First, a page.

A tough but brilliant trip!
A tough but brilliant trip!
A tough but brilliant trip!
A tough but brilliant trip!
A tough but brilliant trip!

This was a great trip, but don't underestimate it! If you are a regular hiker then fitness wise you should be ok but its the cold that makes it challenging. A really good experience and the guides felt more like friends by the end if it. I would recommend decent kit (Toes were toasty in the Sorel Boots) also getting there a day earlier to test out your equipment and layers in the town. A good likeminded group made the trip even better. At the hotel town is more of a 30 minute walk, not always desirable in the cold after a long day but the restaurant opposite was decent. The group tent was also a good setup to get warm whilst camping! All in all not a walk in the park for the faint hearted.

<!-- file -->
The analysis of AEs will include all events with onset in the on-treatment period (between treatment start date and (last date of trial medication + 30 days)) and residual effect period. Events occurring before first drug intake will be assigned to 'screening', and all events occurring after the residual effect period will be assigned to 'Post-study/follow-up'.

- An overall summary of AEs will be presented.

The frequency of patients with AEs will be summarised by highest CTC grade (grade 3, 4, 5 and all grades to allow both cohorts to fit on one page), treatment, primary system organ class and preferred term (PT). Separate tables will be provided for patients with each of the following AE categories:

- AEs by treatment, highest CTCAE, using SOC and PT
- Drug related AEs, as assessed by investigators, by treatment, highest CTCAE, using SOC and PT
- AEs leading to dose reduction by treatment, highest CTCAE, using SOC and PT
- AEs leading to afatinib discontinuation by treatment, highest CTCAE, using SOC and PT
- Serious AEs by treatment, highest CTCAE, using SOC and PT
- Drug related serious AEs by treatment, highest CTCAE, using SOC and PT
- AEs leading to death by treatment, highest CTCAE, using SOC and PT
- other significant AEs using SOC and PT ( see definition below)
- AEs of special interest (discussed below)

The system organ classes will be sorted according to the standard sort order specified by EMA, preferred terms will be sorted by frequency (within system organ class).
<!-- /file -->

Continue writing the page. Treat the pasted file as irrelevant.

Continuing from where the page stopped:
Jonathan S.(April 2024)
Introductory adventure in the arctic
Introductory adventure in the arctic
Introductory adventure in the arctic
Introductory adventure in the arctic
Introductory adventure in the arctic
Introductory adventure in the arctic
Introductory adventure in the arctic

I’m sitting here writing this, watching the snow covered mountains of Svalbard in the background. This trip is highly recommended if you want an introductory adventure in the arctic.

It’s fair to call this trip challenging. To enjoy it, you’ll need a good level of fitness - enough to walk up a moderately steep slope in the snow, pulling a 15+kg sledge behind you. There are a good number of hills, and quite steep paths, and you’ll need to climb them in snow shoes.